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stradox
11-30-2012, 11:29 AM
This has been a constant source of frustration for me... I built a workstation with the following parts:
intel core i7 3930k
corsair h80 cooler
32gb corsair vengeance (8 x 4gb)
asus p9x79 deluxe motherboard
evga classified geforce gtx 570
western digital caviar black 1tb hdd

I installed windows 7 professional, but it seems no matter how i manage the system, the os gets corrupt every month or so, requiring me to format and reinstall...

I would be very grateful if anyone could help me pinpoint the problem, or help with some advice, if you have faced a similar problem...

olson
11-30-2012, 03:20 PM
Define "gets corrupt" for us.

stradox
11-30-2012, 04:15 PM
Sorry, the most common way it happens is that windows begins to have startup issues, and after booting, certain services are unable to run, due to errors accessing memory, with some 0x oooo... codes...

the most recent episode began with windows explorer crashing each time i clicked anything immediately after bootup, and next came the blue screens...

It always ends up with consistent blue screens at bootup, and i have to format the hard drive and reinstall windows...

AJ1
11-30-2012, 05:09 PM
You might be having problems with bad sectors on your hard drive.

Try googling the error codes that you get.

stradox
11-30-2012, 06:54 PM
will try that... is there any way to isolate and/or fix the bad sectors, if i have em???

AJ1
11-30-2012, 07:04 PM
Try running chkdsk.

Srek
11-30-2012, 07:29 PM
If bad sectors show up on modern drives they are toast. It means that the autocorrection mechanisms implemented in them start to fail.
Replace the harddisk and try again. From my experience WD disks usually crap out in less than two years, if i have any choice i use Seagate instead.

olson
11-30-2012, 08:10 PM
will try that... is there any way to isolate and/or fix the bad sectors, if i have em???

Modern hard disks have reserved sectors. The firmware on the hard disk will automatically remap bad sectors to those reserved sectors. When it runs out of reserved sectors is when it starts affecting things for the end user (which means there are a shit ton of bad sectors). If you check with a S.M.A.R.T. utility it should be able to tell you how many bad sectors have been remapped and how many are left in the reserve. Like already said, if the disk is out of reserved sectors the service life of the disk is over. You might be able to get a free replacement if the disk is under warranty, otherwise it's probably time to get a new disk.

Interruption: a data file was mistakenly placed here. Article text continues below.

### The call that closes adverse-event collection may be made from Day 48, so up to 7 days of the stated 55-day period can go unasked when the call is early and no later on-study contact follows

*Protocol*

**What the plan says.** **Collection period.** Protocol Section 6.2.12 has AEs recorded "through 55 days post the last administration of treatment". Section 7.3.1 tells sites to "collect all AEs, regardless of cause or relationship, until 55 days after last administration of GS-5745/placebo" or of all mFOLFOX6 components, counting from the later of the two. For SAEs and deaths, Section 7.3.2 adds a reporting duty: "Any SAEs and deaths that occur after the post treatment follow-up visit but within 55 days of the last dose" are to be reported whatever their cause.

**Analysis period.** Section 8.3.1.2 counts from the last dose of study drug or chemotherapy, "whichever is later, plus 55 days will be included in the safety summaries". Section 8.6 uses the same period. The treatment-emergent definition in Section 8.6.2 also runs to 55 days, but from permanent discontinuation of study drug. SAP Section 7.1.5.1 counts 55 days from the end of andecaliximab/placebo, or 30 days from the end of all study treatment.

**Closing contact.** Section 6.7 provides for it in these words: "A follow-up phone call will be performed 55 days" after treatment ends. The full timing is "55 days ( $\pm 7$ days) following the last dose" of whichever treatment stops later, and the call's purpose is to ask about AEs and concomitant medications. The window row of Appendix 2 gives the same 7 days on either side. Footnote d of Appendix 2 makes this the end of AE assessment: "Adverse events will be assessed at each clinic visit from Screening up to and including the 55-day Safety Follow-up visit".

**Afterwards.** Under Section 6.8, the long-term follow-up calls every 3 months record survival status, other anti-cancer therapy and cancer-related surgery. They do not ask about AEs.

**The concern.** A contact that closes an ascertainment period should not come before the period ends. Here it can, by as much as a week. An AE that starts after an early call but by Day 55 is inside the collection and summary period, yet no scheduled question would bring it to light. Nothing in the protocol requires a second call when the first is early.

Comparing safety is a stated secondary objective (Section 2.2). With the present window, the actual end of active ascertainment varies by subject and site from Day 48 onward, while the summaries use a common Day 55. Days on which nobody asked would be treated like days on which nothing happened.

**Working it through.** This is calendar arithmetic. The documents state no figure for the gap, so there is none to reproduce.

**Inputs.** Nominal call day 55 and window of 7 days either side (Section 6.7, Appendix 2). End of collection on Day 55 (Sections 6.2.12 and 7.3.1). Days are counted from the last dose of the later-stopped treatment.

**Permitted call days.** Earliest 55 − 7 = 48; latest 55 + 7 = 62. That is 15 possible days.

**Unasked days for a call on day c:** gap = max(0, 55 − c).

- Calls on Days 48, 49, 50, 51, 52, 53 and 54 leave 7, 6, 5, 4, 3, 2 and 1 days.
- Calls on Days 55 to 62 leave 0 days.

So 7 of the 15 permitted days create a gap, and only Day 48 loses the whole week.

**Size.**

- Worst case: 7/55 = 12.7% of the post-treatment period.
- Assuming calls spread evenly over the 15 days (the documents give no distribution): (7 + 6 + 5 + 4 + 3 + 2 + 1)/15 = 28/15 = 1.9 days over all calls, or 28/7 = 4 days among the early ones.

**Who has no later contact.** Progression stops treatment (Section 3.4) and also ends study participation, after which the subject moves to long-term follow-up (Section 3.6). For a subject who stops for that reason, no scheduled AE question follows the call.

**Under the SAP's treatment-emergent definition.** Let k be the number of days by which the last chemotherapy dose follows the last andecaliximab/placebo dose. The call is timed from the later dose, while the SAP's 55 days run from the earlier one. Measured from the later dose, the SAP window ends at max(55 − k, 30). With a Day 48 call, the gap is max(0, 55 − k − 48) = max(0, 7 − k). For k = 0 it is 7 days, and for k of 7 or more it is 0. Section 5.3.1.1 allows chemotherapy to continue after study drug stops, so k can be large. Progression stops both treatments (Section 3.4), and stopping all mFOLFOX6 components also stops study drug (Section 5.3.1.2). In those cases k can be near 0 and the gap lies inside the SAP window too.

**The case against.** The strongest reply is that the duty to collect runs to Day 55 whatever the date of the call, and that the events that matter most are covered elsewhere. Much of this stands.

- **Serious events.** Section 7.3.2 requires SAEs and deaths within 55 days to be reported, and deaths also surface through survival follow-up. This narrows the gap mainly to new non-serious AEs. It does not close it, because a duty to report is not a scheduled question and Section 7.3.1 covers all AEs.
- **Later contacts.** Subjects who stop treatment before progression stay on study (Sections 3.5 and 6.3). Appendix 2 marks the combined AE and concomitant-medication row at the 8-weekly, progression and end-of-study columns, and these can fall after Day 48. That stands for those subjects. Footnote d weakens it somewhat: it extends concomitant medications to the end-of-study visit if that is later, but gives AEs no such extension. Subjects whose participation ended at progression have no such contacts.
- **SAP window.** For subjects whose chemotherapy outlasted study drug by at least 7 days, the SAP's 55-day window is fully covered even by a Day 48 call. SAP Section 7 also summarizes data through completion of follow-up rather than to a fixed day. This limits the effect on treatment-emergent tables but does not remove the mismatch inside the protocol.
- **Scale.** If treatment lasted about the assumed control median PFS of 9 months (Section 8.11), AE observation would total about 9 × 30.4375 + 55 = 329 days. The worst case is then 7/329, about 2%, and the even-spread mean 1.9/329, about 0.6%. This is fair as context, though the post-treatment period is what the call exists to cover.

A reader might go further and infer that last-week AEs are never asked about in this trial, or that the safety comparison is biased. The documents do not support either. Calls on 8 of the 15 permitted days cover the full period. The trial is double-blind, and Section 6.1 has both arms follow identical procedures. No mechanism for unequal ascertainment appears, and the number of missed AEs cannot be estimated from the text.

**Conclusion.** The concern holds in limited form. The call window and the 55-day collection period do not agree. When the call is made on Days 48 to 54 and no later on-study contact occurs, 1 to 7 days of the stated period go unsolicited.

cgbeige
11-30-2012, 11:53 PM
Windows is prone to flakiness and entropy. I still find it amazing how bad it is and it's almost invariably unable to fix itself when it actually has problems.

olson
12-01-2012, 12:28 AM
Windows is prone to flakiness and entropy. I still find it amazing how bad it is and it's almost invariably unable to fix itself when it actually has problems.

I won't argue with that but once a month sounds excessive. Something else is going on besides Windows being Windows.

Srek
12-01-2012, 10:58 AM
I won't argue with that but once a month sounds excessive. Something else is going on besides Windows being Windows.
Correct, this isn't an OS problem.

tuna
12-01-2012, 11:20 AM
I won't argue with that but once a month sounds excessive. Something else is going on besides Windows being Windows.

Why do people still reply to cgbeige posts?

[e] in maya forum he's a kool dood but holy shit, in hardware, its basically drama and useless info (unless its an osx specific thread)

ThE_JacO
12-01-2012, 01:40 PM
While I can agree his post might be beside the point, and is potentially inflamatory, please refrain from directly attacking someone on the forums like this.

cgbeige
12-01-2012, 07:07 PM
Sorry, I didn't mean to come off as flippant but I'm just venting at my own rarely-used Windows rig flakiness. I'm not a fanboy just surprised it's still as bad as it is at self-maintenance and corruption-prone. I switched my helper render nodes back to Linux because of it

tswalk
12-01-2012, 09:24 PM
I read an article the other day that had an interesting hard drive manufacturer report regarding disk life cycles:

http://www.pdl.cmu.edu/ftp/Failure/CMU-PDL-06-111.pdf

the results are pretty interesting, but the "bathtub" curve holds relatively true...

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